IMB researchers identify a key splicing factor for splicing long introns
The research groups of Julian König and Katja Luck (Institute of Molecular Biology, IMB, Mainz, Germany), together with the group of Michael Sattler (Institute of Structural Biology and Technical University of Munich, Germany) have discovered that the proto-oncogene FUBP1 has a previously unknown function as a core splicing component at long introns. They find that FUBP1 is responsible for stabilising the binding of other splicing factors to the 3’ splice site. Additionally, FUBP1 helps promote pairing of splice sites across introns, thereby encouraging spliceosome formation. These findings can help researchers better understand the complex and dynamic splicing processes. Furthermore, it can lead to the design of new and improved anticancer treatments to target disrupted splicing in cancer cells.
Splicing is an essential step of mRNA maturation in eukaryotes, during which the non-coding introns are cut out of the pre-mRNA and the coding exons are joined together, creating a mature mRNA. This process is often disrupted in cancer cells, resulting in exon skipping and/or intron inclusion. Studies show that up to 30% of cancers have more alternative splicing than normal cells. Such disruption of splicing can promote cancer growth by upregulating genes that increase cell survival, growth and resistance to anticancer treatments, as well as downregulating genes that promote apoptosis.
A common cause of these splicing disruptions is loss-of-function mutations in the proteins that catalyse splicing. Splicing is a complex, multistep process involving hundreds of proteins: some are responsible for recognising the splice sites, while others stabilise the binding of the spliceosome to the mRNA or cut out the introns and join the exons. However, our understanding of the proteins and interactions involved is still incomplete. To better understand how mRNAs are spliced in normal cells and how this is disrupted in cancer, Julian and his colleagues Katja and Michael set out to study FUBP1 (far upstream binding protein 1), which is known to be frequently mutated in gliomas, and to determine whether it has a role in splicing.
Through careful molecular and computational analysis, the researchers discovered that FUBP1 has two key roles in regulating the splicing of long introns. First, FUBP1 stabilises the binding of other splicing proteins to the 3’ splice site, helping the cell to recognise the correct exon-intron boundary. Second, FUBP1 helps promote the pairing of splice sites on either side of long introns, bridging them to facilitate the subsequent catalytic steps of cutting out the introns and joining exons. Indeed, when the researchers analysed sequencing data from glioma patients, they found that patients with FUBP1 loss-of-function mutations had more skipping of exons with long adjacent introns than patients with mutations in other splicing factors.
Julian says, “Long introns comprise over 80% of the introns in the human genome, but they are particularly difficult to splice and require more complex regulation. Our findings now reveal that FUBP1 plays a key role in this regulation. By gaining a better understanding of the proteins that regulate splicing, we can contribute to the design of new anticancer drugs that target the splicing machinery, creating new therapies to help people live longer and stay healthy in old age.”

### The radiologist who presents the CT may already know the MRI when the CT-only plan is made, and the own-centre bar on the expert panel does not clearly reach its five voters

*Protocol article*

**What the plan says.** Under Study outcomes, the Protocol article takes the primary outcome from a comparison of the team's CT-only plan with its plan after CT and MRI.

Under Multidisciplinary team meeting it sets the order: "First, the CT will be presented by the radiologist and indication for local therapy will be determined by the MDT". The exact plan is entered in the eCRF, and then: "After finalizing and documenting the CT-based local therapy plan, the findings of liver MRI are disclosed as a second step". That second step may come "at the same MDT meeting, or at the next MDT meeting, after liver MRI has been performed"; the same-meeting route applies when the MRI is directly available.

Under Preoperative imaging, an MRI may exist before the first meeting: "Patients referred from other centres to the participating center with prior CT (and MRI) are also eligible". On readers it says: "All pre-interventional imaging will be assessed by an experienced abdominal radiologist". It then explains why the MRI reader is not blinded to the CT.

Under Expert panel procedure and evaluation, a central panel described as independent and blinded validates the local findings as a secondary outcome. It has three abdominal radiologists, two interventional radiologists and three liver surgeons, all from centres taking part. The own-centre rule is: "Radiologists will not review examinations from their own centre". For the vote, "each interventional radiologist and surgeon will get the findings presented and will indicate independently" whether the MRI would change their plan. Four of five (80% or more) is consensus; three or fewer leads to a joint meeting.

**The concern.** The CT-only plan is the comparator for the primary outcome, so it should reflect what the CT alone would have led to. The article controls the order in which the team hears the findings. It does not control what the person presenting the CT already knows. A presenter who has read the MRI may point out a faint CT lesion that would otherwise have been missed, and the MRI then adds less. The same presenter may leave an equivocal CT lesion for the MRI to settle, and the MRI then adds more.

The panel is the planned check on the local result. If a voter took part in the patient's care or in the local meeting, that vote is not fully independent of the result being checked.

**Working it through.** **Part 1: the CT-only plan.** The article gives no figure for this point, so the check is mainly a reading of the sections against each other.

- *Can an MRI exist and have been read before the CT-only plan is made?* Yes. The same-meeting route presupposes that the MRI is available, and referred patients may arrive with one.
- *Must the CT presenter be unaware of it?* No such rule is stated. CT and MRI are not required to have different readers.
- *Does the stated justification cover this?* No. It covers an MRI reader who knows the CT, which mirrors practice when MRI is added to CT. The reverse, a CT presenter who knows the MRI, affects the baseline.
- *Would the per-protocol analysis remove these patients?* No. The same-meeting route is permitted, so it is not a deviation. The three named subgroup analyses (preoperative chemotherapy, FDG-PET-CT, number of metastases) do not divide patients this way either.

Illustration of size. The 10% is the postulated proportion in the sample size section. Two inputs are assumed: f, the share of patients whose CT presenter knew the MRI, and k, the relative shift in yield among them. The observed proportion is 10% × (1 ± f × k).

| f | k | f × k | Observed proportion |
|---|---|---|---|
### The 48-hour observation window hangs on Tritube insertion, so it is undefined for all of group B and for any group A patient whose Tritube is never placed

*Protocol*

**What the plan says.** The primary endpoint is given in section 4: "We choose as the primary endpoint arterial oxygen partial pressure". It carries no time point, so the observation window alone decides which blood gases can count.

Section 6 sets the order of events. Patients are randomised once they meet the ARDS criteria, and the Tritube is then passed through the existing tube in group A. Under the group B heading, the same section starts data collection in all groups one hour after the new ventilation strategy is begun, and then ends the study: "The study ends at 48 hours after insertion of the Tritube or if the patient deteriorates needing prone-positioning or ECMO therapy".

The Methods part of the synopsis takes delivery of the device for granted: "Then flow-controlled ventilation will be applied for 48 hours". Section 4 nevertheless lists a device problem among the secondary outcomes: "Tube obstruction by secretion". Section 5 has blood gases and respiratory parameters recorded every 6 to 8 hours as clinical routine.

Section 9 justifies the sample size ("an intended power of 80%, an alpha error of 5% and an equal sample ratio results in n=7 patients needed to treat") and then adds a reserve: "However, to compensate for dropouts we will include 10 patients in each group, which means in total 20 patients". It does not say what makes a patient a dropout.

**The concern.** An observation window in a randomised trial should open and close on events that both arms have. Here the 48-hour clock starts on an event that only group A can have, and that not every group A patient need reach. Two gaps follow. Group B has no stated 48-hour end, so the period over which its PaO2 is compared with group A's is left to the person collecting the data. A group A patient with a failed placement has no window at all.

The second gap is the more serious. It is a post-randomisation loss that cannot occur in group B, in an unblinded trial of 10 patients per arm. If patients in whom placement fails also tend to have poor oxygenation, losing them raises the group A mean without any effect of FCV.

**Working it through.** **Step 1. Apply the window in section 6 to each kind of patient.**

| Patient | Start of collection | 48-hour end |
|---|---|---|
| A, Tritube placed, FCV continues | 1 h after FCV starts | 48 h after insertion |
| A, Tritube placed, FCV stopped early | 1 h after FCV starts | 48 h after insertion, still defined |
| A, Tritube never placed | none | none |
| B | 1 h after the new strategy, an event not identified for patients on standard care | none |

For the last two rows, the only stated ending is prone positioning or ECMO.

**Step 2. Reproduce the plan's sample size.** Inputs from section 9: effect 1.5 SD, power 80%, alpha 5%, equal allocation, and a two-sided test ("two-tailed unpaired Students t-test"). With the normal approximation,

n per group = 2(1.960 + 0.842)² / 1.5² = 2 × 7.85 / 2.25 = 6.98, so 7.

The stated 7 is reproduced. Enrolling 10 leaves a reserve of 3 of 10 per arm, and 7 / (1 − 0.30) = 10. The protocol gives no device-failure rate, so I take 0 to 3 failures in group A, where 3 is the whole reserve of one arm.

The results of their study were published in the journal Molecular Cell.
Further information can be found at https://doi.org/10.1016/j.molcel.2023.07.002
Julian is a Group Leader at the Institute of Molecular Biology (IMB) Mainz. Further information about research in the König lab can be found at www.imb.de/koenig.
Katja Luck is a Group Leader at the Institute of Molecular Biology (IMB) Mainz. Further information about research in the Luck lab can be found at www.imb.de/luck.
About the Institute of Molecular Biology gGmbH
The Institute of Molecular Biology gGmbH (IMB) is a centre of excellence in the life sciences that was established in 2011 on the campus of Johannes Gutenberg University Mainz (JGU). Research at IMB focuses on the cutting-edge fields of epigenetics, genome stability, ageing and RNA biology. The institute is a prime example of successful collaboration between a private foundation and government: The Boehringer Ingelheim Foundation has committed 154 million euros to be disbursed from 2009 until 2027 to cover the operating costs of research at IMB. The State of Rhineland-Palatinate has provided approximately 50 million euros for the construction of a state-of-the-art building and is giving a further 52 million in core funding from 2020 until 2027. For more information about IMB, please visit: www.imb.de.
Boehringer Ingelheim Foundation
The Boehringer Ingelheim Foundation is an independent, non-profit organization that is committed to the promotion of the medical, biological, chemical, and pharmaceutical sciences. It was established in 1977 by Hubertus Liebrecht (1931–1991), a member of the shareholder family of the Boehringer Ingelheim company. Through its funding programmes Plus 3, Exploration Grants and Rise up!, the Foundation supports excellent scientists during critical stages of their careers. It also endows the international Heinrich Wieland Prize, as well as awards for up-and-coming scientists in Germany. In addition, the Foundation funds institutional projects in Germany, such as the Institute of Molecular Biology (IMB) and the European Molecular Biology Laboratory (EMBL) in Heidelberg. www.boehringer-ingelheim-stiftung.de/en
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